• Sardar Patel, who was in charge of the states’ ministry in the interim cabinet, helped by V.P. Menon, the secretary in the ministry, appealed to the patriotic feeling of rulers to join the Indian dominion in matters of defence, communication and external affairs. By August 15, 1947, 136 states had joined the Indian Union but others remained precariously outside
  • Plebiscite and Army Action
    (i) Junagarh- Muslim Nawab wanted to join Pakistan but a Hindu majority population wanted to join the Indian Union.
    (ii) Hyderabad- Hyderabad wanted a sovereign status. It signed a Standstill Agreement with India in November 1947.
    (iii) Kashmir- state of Jammu and Kashmir had a Hindu prince and a Muslim majority population, prince envisaged a sovereign status for the state and was reluctant to accede to either of the dominions, special status of Jammu and Kashmir was recognised under Article 370 of the Indian Constitution which implied a limited jurisdiction of the Indian Union over the state as compared to other states.

Gradual Integration- problem now was two-fold

  • Of transforming the states into viable administrative units.
  • Of absorbing them into the constitutional units.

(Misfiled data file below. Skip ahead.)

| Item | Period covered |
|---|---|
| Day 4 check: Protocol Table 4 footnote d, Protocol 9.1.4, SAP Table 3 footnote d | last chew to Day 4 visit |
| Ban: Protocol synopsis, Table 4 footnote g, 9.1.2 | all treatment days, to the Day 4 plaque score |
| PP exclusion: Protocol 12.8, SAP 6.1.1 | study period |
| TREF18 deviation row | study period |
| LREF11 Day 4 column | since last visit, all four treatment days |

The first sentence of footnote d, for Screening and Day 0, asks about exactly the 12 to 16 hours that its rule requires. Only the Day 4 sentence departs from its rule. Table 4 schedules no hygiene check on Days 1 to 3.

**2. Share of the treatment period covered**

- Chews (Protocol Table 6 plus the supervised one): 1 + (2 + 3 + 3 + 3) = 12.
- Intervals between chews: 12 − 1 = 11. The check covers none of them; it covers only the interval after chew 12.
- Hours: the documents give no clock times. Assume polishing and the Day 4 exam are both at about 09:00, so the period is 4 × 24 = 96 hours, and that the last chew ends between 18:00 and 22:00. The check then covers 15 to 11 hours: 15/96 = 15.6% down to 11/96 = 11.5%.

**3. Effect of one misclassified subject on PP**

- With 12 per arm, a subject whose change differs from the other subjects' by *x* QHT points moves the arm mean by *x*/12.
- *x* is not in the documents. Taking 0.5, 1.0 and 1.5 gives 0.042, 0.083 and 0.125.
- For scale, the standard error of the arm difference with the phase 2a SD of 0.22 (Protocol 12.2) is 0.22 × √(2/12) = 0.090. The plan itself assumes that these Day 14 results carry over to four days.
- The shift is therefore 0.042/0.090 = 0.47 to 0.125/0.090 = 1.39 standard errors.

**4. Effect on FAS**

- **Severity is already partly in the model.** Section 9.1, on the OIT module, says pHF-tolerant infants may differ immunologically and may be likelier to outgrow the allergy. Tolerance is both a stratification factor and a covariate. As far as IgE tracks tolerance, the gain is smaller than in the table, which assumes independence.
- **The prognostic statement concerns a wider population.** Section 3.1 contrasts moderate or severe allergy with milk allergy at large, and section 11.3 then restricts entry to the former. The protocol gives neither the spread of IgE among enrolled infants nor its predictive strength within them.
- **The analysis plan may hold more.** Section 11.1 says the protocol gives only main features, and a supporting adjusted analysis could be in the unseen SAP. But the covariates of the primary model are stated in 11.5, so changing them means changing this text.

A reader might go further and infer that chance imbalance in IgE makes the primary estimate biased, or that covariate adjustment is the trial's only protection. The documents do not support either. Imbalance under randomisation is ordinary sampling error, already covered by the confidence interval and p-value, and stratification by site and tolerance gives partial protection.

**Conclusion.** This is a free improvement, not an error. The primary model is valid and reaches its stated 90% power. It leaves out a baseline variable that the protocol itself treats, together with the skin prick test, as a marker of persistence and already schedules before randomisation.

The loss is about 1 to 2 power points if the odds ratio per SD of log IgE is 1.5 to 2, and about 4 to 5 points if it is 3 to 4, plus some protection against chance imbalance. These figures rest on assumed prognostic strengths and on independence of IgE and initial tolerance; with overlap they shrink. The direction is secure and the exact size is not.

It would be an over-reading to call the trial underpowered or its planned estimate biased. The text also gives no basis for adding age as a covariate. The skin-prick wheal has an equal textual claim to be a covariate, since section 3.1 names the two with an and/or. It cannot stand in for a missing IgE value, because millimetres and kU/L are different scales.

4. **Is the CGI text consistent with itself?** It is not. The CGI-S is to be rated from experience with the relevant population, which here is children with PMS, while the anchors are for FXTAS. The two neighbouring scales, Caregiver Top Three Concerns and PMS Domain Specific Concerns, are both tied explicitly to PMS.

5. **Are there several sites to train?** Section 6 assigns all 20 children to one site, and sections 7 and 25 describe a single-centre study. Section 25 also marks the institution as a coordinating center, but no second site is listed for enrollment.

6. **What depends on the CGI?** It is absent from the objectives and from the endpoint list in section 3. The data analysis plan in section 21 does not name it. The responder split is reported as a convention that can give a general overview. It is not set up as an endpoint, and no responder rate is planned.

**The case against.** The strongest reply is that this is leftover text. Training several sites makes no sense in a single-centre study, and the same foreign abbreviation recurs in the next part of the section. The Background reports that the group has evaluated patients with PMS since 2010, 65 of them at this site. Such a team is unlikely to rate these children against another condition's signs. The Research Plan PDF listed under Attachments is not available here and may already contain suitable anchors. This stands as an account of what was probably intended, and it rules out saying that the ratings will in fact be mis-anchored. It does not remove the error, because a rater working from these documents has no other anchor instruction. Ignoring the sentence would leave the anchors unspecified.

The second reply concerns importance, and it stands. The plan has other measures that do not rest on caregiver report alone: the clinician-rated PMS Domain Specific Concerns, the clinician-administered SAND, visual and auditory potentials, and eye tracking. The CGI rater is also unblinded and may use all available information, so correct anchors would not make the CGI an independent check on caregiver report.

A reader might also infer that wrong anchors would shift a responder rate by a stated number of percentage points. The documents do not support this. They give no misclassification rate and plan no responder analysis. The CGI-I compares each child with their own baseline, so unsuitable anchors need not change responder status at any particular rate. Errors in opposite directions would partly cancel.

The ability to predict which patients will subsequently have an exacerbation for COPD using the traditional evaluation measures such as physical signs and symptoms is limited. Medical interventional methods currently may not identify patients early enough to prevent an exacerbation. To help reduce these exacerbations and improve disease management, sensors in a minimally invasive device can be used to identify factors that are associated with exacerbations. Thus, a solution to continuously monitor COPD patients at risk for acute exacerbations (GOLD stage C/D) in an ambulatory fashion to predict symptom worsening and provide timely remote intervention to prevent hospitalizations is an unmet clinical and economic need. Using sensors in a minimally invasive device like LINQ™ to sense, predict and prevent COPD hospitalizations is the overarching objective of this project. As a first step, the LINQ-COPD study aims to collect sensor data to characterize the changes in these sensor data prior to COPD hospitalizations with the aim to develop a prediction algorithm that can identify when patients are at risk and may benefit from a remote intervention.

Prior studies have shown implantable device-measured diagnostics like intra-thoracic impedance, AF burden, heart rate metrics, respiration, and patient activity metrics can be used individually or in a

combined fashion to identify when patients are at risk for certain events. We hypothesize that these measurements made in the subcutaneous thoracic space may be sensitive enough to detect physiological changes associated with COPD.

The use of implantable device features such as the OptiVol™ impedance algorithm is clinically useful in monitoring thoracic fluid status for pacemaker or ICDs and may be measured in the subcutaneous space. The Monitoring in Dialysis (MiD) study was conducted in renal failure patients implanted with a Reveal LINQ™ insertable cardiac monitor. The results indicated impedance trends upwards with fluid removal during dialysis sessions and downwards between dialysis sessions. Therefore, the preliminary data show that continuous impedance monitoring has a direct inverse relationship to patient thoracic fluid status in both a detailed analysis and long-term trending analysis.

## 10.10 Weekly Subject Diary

• This was sought to be solved by :
    (i) Incorporating smaller states (216 such states) into contiguous provinces and listed in Part A; for instance, 39 states of Orissa and Chhattisgarh were incorporated into Central Provinces, Orissa. Gujarat states were incorporated into Bombay;
    (ii) Making some states as centrally administered for strategic or special reasons, listed in Part-C (61 states)
    (iii) Himachal Pradesh, Vindhya Pradesh, Manipur, Tripura, Bhopal, etc.;
    (iv) Creating live unions
    (v) United States of Kathiawar, United States of Matsya, Patiala and East Punjab States Union, Rajasthan, and United States of Travancore-Cochin (later Kerala).
The document Spectrum: Summary of The Indian States Notes | Study History for UPSC CSE - UPSC is a part of the UPSC Course History for UPSC CSE.